Although the statute assigns authority to the Surgeon General, Reorganization Plan Number 3 of 1966 abolished the Office of the Surgeon General and transferred all statutory powers and functions of the Surgeon General to the Secretary of Health, Education and Welfare, now the Secretary of HHS. 31 Fed. Reg. 8855, 80 Stat. 1610 (June 25, 1966). The Office of the Surgeon General was reestablished in 1987, but the Secretary of HHS has retained these authorities.

In turn, the Secretary of HHS delegated authority to the Director of the CDC. 42 C.F.R. § 70.2. § 70.2 states that whenever the Director of the CDC determines that the measures taken by the health authorities of any state or local jurisdiction are insufficient to prevent the spread of a communicable disease, "he/she may take such measures to prevent such spread of the diseases as he/she deems reasonably necessary, including inspection, fumigation, disinfection, sanitation, pest extermination, and destruction of animals or articles believed to be sources of infection."

The Eleventh Circuit has directed that "'courts should always begin the process of legislative interpretation . . . where they often should end it as well, which is with the words of the statutory provision.'" United States ex rel. Hunt v. Cochise Consultancy, Inc., 887 F.3d 1081, 1088 (11th Cir. 2018) (citation omitted). See also CBS Inc. v. PrimeTime 24 Joint Venture, 245 F.3d 1217, 1222 (11th Cir. 2001) (stating that ordinarily, courts should begin the construction of a statutory provision with its words). Indeed, the Supreme Court has reiterated "time and again that courts must presume that a legislature says in a statute what it means and means in a statute what it says there." Conn. Nat'l Bank v. Germain, 503 U.S. 249, 253-54 (1992) (internal citations and quotation marks omitted).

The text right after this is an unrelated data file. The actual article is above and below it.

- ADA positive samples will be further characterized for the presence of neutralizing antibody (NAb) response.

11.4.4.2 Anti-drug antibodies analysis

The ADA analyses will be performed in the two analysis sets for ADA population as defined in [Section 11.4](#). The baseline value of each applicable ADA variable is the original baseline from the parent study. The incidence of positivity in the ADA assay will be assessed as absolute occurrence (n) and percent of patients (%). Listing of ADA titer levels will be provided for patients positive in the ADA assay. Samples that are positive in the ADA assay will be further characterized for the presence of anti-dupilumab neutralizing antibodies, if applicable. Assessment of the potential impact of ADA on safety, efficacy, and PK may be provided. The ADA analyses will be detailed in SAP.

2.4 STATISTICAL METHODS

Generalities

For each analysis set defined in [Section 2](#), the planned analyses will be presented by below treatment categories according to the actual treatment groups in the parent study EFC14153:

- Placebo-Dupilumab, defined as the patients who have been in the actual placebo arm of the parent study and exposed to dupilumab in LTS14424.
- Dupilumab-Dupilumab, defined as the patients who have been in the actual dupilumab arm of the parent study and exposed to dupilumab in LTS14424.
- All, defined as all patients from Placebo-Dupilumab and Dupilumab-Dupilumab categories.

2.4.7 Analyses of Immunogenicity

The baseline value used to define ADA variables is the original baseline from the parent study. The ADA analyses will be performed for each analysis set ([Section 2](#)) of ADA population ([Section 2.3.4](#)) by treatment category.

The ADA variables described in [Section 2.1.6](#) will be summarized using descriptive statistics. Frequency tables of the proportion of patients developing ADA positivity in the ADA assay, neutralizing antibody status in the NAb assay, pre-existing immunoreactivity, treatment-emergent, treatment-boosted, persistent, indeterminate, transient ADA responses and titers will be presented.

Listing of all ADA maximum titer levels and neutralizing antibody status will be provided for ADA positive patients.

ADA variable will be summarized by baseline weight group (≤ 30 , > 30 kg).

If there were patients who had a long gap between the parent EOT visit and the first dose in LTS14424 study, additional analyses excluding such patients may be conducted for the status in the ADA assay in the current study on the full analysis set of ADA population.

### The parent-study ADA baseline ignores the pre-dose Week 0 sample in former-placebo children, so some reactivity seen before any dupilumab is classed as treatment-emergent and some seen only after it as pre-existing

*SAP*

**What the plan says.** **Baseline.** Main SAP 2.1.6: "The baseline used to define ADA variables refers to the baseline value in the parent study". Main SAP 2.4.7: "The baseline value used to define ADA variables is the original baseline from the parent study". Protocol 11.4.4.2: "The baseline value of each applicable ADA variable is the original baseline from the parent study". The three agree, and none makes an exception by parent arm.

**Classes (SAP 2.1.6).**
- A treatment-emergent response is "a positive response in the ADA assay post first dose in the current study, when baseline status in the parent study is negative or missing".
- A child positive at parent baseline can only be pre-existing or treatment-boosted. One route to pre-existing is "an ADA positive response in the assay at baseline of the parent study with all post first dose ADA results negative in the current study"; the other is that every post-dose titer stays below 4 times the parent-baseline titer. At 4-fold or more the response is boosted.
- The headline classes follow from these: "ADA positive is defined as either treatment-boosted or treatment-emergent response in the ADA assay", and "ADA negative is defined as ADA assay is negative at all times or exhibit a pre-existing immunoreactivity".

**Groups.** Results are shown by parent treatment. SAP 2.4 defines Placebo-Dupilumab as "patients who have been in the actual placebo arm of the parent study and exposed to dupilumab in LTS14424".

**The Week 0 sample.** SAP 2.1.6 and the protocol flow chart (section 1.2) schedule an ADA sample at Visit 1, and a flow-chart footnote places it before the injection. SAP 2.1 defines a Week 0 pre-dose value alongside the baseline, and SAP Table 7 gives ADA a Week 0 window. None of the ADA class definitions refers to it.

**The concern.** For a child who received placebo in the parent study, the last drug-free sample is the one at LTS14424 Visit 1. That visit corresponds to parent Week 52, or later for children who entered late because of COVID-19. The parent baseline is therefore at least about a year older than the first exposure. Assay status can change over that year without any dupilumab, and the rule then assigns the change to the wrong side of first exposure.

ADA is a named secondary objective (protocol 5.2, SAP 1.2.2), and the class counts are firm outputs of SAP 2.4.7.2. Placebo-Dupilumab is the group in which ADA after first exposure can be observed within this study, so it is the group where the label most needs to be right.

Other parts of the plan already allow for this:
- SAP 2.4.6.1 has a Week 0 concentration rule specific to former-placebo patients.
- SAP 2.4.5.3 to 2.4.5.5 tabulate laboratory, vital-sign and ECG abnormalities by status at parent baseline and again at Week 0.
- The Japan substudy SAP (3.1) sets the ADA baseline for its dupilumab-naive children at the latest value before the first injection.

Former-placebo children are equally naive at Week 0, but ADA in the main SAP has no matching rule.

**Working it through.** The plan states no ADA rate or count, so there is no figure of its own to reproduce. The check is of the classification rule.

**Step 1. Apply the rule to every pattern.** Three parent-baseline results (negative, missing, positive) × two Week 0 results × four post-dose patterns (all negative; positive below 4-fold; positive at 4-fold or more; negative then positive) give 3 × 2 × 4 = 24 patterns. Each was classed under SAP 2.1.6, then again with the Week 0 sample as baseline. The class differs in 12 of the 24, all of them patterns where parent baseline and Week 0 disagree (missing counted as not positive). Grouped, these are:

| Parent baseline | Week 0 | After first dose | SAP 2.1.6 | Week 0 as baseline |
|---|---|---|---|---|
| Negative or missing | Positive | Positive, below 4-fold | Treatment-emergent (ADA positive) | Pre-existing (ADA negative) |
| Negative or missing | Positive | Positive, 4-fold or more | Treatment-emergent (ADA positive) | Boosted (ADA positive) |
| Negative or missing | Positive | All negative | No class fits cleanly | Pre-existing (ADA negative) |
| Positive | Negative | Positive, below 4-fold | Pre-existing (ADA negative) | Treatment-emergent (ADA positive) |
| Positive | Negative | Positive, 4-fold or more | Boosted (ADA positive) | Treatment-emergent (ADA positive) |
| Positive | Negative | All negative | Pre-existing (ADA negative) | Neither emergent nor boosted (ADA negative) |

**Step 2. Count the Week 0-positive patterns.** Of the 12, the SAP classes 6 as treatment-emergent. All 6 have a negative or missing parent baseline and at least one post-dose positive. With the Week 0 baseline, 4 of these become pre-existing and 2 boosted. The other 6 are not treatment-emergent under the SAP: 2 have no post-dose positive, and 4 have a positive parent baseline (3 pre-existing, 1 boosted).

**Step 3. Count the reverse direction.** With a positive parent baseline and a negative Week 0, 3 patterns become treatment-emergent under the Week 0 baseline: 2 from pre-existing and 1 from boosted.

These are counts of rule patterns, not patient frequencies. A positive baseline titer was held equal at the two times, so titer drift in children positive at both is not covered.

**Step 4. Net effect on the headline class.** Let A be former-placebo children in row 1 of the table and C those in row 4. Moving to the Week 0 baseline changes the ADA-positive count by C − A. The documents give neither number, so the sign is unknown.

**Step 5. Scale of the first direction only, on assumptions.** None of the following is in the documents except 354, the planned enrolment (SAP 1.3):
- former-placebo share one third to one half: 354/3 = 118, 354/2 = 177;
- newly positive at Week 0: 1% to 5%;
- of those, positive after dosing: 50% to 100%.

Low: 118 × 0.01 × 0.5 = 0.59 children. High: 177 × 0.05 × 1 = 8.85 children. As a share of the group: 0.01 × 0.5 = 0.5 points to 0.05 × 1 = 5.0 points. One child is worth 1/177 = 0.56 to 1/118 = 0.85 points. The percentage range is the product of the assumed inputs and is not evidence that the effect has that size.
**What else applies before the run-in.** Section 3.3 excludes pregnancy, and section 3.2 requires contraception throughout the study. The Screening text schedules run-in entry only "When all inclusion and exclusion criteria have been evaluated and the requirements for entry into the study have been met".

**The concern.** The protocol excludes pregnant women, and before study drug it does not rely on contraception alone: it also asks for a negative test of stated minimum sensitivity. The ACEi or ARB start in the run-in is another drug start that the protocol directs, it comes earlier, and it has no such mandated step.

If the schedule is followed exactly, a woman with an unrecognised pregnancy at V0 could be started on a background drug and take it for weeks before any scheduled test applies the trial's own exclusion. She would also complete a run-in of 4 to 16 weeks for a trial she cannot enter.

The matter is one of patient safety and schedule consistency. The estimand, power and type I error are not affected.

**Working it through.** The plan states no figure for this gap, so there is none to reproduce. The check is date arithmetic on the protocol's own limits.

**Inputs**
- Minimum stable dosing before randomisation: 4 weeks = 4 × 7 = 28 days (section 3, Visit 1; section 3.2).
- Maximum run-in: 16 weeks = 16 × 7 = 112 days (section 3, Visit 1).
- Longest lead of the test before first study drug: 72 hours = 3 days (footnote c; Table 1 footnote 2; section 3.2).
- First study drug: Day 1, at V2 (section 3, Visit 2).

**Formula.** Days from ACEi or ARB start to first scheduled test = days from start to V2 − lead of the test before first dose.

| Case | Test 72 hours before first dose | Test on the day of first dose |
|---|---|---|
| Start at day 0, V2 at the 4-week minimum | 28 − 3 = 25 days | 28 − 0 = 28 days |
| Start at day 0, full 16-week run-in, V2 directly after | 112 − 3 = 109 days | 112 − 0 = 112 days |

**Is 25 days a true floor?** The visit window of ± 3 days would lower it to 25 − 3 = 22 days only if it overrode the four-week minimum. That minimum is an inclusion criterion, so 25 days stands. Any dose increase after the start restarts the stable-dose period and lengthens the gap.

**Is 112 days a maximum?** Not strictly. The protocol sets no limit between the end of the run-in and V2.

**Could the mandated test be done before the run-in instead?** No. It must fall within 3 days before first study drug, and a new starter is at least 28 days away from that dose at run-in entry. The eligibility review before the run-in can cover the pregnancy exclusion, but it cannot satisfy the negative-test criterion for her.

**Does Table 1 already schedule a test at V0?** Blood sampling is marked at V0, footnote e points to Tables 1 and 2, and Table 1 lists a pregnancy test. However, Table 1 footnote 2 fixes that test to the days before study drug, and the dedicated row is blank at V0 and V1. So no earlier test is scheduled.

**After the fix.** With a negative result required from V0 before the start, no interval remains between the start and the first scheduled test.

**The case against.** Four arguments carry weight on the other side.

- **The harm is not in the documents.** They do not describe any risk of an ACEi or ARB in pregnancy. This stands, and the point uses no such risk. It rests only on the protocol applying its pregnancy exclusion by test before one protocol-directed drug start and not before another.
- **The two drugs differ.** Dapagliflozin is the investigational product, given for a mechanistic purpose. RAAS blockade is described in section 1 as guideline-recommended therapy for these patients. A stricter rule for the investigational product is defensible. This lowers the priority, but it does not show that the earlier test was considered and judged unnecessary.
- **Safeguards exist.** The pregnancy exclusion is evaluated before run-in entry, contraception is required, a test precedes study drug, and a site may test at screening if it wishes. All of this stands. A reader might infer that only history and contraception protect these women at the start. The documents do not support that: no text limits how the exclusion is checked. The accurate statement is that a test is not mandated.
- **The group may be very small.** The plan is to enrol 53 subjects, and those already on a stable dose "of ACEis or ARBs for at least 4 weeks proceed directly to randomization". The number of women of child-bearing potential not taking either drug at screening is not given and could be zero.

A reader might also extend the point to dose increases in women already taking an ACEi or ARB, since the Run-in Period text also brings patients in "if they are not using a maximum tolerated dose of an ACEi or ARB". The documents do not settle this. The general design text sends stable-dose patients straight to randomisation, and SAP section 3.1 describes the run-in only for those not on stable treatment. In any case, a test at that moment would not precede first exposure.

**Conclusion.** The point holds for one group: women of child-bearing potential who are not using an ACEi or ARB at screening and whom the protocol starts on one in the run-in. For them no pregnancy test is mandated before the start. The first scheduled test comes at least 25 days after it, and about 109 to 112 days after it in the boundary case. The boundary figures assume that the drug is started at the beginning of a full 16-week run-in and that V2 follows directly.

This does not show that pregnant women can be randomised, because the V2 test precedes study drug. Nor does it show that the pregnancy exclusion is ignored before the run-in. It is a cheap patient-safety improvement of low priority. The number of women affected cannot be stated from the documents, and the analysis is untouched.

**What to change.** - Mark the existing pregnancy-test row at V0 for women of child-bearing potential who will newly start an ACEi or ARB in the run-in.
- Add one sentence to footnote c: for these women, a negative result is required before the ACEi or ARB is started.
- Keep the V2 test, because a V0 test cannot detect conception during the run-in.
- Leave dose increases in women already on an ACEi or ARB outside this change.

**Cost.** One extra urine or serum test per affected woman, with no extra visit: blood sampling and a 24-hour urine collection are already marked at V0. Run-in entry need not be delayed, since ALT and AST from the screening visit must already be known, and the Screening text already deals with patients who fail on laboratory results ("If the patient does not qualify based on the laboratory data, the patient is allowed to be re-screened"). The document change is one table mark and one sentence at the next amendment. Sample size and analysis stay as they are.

In determining whether the CDC was authorized to implement the Order, the starting point is therefore "the language of the delegation provision itself." Gonzales, 546 U.S. at 258. "In many cases authority is clear because the statute gives an agency broad power to enforce all provisions of the statute." Id. For example, when an agency is authorized to "prescribe such rules and regulations as may be necessary in the public interest to carry out the provisions of the Act," Congress' intent to give an agency broad power is clear. Id. at 259 (citation and punctuation omitted).

Here, the grant of authority is broad because the delegation provision (42 U.S.C. § 264) is not substantially different from statutes that give an agency the authority to "prescribe such rules and regulations as may be necessary in the public interest to carry out the provisions of the Act." Id. at 258. Thus, Congress' intent, as evidenced by the plain language of the delegation provision, is clear: Congress gave the Secretary of HHS broad power to issue regulations necessary to prevent the introduction, transmission or spread of communicable diseases. Because, as forth below, the Order is necessary to control the COVID-19 pandemic, the CDC was authorized to issue it.